The middle funnel conundrum

mother and daughter shopping
This is part two of a two-part blog series about how to engage buyers in the middle of their journey.

A buyer—or potential customer—has different needs at different stages of their journey. Customers that move from upper to lower part of the funnel quickly are easy to target, but what about those customers that meander around the middle?

Custom content can help move a buyer out of the middle funnel, but this can’t happen unless you understand who your buyers are. Learn more about buyer personas and targeted marketing by reading the first post in this series.

In all stages of marketing, it is important to understand your audience, what are they looking for, and how can you help them find it. When companies don’t understand their buyers, they tend to have a lot of people who engage with their sales funnel but don’t commit to—and become—a customer. When customers get stuck in the Phantom Zone of being interested, companies without buyer personas don’t have enough information to engage them (and convince them to make a purchase).

The middle funnel is about evaluating 

If the upper funnel is about awareness and the lower funnel is about the purchase, then the middle funnel is about assessment.

Have you ever been shopping with someone who doesn’t like to make purchases? My wife’s sister is amazing. She is a true-blue shopper. She can enter a store with real needs, find all the items she is looking for, walk around for 50 minutes, and then leave the store with nothing. She always has a hope that she can find a better deal elsewhere, so she doesn’t make a purchase unless it meets all of her needs. It is an artform. It probably should be an Olympic sport.

Here is where it gets interesting: when a store associate engages her while she is shopping, she is more likely to follow-through and buy something. That’s the magic of the middle funnel. It’s when your future customer is beginning to narrow down her options, and you must find thoughtful ways to engage her.

And, your potential customer is looking for far more than a “hello” and general call-to-action email. They are looking to be engaged in a way that aligns your product with their story and needs. They want a relationship. When you know your customer’s story, it’s easier to engage her effectively and move her down the sales funnel. Companies with a clear middle funnel engagement strategy are more likely to turn a lead into sale.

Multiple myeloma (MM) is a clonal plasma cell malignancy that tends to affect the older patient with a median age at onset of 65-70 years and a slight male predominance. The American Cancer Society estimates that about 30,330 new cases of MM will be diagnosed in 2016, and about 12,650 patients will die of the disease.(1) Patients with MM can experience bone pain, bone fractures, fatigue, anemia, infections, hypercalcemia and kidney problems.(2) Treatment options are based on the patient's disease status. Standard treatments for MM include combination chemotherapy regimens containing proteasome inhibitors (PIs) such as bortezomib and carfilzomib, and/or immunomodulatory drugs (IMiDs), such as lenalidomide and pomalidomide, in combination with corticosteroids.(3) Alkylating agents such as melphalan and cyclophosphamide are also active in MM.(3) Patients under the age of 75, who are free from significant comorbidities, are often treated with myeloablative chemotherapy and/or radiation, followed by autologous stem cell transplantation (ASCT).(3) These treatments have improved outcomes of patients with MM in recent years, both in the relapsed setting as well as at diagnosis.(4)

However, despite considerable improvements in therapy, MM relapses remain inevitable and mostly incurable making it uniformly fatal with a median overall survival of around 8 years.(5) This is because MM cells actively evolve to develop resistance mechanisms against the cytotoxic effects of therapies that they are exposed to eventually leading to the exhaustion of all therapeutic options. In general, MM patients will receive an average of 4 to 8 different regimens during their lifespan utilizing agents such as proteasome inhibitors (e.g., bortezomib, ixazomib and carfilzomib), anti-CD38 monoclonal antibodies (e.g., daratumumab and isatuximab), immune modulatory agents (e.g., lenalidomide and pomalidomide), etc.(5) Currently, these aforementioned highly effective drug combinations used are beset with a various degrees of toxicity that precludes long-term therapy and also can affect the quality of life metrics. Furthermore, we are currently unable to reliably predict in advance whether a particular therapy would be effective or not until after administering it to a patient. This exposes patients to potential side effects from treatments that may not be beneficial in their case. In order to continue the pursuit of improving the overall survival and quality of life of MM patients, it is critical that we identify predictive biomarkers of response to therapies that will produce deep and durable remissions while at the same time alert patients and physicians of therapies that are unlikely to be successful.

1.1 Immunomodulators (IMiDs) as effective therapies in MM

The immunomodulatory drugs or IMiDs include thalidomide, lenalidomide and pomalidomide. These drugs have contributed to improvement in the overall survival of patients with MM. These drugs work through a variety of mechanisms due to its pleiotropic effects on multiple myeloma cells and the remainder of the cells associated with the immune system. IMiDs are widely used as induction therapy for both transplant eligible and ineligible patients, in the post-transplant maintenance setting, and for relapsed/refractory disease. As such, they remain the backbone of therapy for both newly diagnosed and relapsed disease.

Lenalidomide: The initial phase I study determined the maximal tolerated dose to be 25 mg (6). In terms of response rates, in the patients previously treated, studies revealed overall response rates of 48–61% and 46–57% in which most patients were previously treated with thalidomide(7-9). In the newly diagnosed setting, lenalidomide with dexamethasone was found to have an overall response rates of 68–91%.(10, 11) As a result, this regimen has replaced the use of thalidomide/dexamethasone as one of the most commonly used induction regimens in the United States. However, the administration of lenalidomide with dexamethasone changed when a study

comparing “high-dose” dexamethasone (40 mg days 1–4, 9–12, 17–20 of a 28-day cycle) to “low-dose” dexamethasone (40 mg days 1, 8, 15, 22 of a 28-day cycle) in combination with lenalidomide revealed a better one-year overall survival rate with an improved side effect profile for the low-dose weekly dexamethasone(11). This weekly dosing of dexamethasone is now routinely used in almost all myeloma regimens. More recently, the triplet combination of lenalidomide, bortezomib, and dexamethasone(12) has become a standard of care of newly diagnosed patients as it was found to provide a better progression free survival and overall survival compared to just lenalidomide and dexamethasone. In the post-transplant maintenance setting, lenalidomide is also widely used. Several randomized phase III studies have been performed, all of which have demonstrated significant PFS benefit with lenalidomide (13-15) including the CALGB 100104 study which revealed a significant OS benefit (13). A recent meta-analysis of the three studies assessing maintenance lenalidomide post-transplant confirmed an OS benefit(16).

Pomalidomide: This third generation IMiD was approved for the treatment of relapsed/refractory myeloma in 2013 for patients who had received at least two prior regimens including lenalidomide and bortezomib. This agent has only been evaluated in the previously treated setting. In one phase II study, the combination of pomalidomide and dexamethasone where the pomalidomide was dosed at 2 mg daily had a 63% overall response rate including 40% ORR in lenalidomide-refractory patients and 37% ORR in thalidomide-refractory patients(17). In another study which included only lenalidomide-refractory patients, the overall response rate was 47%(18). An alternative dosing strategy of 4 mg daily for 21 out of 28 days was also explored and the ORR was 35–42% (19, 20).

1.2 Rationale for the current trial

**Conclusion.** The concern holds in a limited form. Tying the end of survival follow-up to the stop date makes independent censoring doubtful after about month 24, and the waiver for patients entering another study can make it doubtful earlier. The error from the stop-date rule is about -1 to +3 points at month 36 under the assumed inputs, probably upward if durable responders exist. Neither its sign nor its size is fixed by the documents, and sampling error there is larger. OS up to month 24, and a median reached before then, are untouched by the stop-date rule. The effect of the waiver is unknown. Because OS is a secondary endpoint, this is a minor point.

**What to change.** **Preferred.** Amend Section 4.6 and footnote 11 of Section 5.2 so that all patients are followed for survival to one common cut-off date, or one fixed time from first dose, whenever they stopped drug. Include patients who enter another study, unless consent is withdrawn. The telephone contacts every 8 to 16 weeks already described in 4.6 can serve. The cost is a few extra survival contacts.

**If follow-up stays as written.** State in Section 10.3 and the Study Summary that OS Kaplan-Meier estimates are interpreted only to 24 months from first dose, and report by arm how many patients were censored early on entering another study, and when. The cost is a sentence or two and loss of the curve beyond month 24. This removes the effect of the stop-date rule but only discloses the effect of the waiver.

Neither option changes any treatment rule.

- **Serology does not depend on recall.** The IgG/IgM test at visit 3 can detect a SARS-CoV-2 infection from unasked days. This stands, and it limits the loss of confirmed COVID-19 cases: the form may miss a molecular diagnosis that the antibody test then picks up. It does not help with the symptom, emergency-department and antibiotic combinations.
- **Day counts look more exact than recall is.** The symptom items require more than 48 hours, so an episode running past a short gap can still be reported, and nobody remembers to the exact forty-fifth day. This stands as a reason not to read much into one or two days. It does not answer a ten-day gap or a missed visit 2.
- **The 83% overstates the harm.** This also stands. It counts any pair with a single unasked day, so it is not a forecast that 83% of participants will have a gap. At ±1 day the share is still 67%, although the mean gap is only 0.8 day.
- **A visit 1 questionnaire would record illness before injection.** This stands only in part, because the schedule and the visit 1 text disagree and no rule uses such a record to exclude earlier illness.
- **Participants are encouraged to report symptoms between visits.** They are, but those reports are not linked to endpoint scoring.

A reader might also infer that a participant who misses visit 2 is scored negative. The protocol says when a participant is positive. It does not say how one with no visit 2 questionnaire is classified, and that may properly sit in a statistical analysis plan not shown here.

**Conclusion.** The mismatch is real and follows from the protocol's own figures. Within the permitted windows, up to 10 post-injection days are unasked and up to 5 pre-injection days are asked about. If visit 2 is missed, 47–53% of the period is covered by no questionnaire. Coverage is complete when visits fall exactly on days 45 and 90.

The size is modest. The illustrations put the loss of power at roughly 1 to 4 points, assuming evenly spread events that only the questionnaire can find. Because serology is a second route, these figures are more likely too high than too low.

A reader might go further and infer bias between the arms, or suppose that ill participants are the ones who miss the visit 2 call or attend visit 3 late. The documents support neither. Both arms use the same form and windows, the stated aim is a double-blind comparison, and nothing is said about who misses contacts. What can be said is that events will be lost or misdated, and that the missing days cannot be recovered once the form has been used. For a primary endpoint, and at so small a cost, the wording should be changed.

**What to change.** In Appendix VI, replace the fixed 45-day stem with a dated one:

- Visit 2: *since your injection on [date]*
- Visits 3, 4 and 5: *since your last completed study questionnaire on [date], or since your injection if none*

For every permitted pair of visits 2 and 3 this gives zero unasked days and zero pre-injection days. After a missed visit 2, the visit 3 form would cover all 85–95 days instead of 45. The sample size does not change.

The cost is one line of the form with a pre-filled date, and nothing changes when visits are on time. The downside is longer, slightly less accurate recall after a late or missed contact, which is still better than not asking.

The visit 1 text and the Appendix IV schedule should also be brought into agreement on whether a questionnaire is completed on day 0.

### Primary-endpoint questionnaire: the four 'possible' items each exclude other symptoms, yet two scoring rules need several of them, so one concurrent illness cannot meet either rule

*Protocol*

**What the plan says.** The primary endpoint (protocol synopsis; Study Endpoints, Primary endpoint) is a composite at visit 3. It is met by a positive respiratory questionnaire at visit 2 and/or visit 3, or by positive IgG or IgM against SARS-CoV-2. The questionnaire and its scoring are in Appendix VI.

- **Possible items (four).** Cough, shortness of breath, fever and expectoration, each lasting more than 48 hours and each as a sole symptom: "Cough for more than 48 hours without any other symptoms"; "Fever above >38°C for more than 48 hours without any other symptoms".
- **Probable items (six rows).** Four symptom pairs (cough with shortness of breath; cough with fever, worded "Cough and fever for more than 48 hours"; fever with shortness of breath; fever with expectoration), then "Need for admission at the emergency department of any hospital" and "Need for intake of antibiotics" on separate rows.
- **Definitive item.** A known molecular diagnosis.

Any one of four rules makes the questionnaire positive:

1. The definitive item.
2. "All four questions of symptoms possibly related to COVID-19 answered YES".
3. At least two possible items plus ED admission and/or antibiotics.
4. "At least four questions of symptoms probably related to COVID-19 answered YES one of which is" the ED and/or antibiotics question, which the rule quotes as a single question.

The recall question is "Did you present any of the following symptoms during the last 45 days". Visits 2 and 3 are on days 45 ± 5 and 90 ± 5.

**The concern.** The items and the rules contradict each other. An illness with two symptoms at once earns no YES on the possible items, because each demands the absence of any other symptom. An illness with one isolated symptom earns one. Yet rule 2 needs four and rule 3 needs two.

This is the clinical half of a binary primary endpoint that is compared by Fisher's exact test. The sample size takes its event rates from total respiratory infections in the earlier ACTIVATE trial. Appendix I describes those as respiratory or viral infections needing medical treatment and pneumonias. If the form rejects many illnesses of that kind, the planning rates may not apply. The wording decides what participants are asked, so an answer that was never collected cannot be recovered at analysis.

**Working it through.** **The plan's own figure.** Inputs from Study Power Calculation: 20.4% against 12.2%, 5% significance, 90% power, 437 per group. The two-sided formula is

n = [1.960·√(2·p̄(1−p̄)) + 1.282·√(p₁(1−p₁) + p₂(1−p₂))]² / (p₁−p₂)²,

But, how do they do it?

Become an expert in their eyes

What makes the most sense in the middle funnel? At this point, your potential customer already knows your product exists and they know what you do. Most of the time they’ve been to your website. The middle funnel is the time to meet your buyer where they are. In the end, what they are looking for is to know that choosing your product is the right decision to make.

At this point, provide them with more detailed content to show—and prove—you are an expert using:
  • case studies,
  • focused advanced-content blog posts,
  • client stories,
  • targeted email marketing,
  • robust content offers, and
  • pillar pages.
Each of these strategies are all effective ways to engage a potential buyer in the middle funnel and help them through the evaluation process quickly. But, don’t gate this information. Give it to them and trust the buyer will see the knowledge level and expertise.

A lot of companies focus on building awareness and closing sales. For the best results, make it your goal to build a relationship that doesn’t just lead to one purchase, but a lifetime of purchases.
The interesting thing about the middle funnel is that once a buyer advances to the purchase stage, they revert to the evaluation stage for upkeep and future purchases.
The same middle funnel content that helps move to a sale keeps them coming back.

If you keep meeting their needs, nurturing, and maintaining the relationship then you can count on them returning to the purchase stage with you again and again.

Perhaps you don’t have the bandwidth to create this content. Or maybe you have the content, and you need to reorganize it into a pillar page and content cluster.
If you need help with your digital marketing strategy, talk to us

You might also like:

Brian

About the author | Brian Keith

Brian is a writer at TBH Creative, specializing in pillar pages and content offers. He enjoys the targeted creation of materials for a variety of clients. He likes to blog about content creation, connecting people with content, and how to target content in more effective ways.

View more posts by Brian

Receive articles in your inbox